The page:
Vortexes of Sedona, Arizona
Sedona has attracted countless people interested in healing, spirituality, mysticism and metaphysics for years. Many come for something more than just the dramatic beauty of red rock, though that is enough. This region is famous for its vortexes, powerful centers of kinetic energy that are known to have a powerful effect on those who visit them, and there are four major ones scattered throughout the city. The ancient Javapai people knew all about these fascinating centers and celebrated their energy through sacred dwellings and petroglyphs. Today you can easily walk to any of the four sites, although Boynton Canyon is the most popular. And, guided tours are available as well. Many go to meditate, or just relax and soak up the magical atmosphere – most say they leave feeling completely refreshed after a visit.
Our Lady of Guadalupe Basilica Our Lady of Guadalupe Basilica
Our Lady of Guadalupe Basilica, Mexico
This main Catholic temple on the outskirts of Mexico City is one of the most visited holy sites in the world, drawing some 20 million people annually. Construction of the Old Basilica began in the 16th century and was not completed until 1709. It contrasts strikingly with the new giant basilica, built in the 1970s in a striking style that looks more like a stadium than a church. But the focus here is not on the architecture or the history of the building, but on the holy relic and the services held here. People come to Mass, which is celebrated several times a day, to see the image of the Virgin Mary, which is said to have appeared on the apron in 1531. The original miraculous apron depicting the Virgin hangs above the bulletproof glass on top of the altar in the new basilica. The image is of a woman with olive skin, not the white skin of European portraits, which appealed to both native Mexicans and their mestizo descendants.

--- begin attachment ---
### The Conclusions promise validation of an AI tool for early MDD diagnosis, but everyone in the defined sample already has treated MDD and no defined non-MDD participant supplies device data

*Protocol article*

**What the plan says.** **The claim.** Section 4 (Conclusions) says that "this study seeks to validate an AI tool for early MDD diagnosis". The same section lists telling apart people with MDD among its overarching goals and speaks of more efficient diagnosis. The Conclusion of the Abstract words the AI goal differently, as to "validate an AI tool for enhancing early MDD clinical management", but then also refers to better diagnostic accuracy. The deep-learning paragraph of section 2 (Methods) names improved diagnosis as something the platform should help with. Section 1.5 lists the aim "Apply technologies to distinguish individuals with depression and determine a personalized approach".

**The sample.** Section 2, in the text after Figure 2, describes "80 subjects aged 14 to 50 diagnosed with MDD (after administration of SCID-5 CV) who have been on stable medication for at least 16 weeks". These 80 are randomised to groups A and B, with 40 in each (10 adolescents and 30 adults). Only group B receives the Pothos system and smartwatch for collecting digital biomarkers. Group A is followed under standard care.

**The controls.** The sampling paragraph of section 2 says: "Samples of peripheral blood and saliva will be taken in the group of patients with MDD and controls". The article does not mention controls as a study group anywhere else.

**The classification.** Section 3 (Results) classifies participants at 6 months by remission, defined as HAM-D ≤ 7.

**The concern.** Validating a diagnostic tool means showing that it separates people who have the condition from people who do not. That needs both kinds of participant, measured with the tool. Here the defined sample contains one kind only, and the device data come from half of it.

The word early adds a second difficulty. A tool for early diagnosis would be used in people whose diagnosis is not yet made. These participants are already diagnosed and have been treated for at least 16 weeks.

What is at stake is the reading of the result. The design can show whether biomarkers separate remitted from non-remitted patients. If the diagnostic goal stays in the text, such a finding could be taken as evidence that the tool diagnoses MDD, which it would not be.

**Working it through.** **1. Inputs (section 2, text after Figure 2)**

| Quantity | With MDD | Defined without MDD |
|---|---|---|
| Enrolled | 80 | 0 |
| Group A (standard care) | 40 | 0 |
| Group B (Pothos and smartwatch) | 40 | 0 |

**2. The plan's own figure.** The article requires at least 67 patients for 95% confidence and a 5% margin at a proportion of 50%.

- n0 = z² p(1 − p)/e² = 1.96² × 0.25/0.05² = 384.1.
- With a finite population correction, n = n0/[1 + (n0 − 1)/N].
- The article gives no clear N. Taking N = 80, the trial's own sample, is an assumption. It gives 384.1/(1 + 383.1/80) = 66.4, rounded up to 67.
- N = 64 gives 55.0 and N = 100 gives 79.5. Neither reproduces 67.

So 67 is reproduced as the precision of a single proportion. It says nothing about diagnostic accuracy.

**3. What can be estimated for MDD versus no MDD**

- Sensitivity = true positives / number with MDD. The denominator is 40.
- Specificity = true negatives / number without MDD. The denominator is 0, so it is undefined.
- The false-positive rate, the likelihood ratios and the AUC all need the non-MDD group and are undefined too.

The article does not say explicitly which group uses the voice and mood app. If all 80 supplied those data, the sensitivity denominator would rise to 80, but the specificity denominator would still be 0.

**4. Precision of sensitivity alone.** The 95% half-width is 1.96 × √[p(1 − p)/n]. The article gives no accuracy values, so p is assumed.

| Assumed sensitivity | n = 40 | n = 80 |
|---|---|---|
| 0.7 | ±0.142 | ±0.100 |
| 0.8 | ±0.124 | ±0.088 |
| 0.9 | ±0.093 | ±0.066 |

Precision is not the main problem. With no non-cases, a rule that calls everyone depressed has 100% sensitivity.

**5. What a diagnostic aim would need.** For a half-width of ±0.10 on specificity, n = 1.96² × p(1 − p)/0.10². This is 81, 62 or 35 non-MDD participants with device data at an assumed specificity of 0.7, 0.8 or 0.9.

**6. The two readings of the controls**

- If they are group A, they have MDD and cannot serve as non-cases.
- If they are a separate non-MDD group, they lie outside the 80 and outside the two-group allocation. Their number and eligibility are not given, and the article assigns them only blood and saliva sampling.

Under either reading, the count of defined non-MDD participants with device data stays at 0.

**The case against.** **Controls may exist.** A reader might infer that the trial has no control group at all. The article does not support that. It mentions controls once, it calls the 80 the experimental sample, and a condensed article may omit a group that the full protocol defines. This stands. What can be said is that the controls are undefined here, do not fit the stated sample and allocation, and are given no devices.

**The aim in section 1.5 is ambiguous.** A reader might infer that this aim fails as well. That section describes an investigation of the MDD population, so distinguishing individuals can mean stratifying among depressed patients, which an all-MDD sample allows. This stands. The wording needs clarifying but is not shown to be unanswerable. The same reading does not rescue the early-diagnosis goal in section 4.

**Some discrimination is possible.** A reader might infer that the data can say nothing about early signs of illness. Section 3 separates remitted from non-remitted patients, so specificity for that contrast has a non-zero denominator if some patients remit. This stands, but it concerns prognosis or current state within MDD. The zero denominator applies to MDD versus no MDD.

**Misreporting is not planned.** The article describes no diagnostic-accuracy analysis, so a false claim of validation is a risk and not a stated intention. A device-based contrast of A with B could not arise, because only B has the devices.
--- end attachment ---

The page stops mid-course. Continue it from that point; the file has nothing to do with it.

Uluru-Cata Tiuta National Park Uluru-Cata Tiuta National Park
Uluru-Kata Tiuta National Park, Australia
Deep in the heart of red-rock country in the central Australian desert north of the Territory, Uluru-Kata Tjuta National Park is home to the world-famous Uluru Rock, one of the country’s most photographed natural wonders. The striking red monolith rises above the landscape at 1,141 feet, forming the centerpiece of the park, and has various inscriptions made by native peoples. There are also fire-gray domed stones known as Kata Tyuta in the park. Shortly before sunset, visitors gather to watch the legendary stone and Kata Tyuta as they are transformed in changing light. Both sites are sacred to the Anangu people of the Pitjanjatjara aboriginal tribe, who believe that the stones were built during the ancient creation period and are still inhabited by ancestral spirits. Tours led by local guides and rangers are available, providing an inside look at these sacred structures.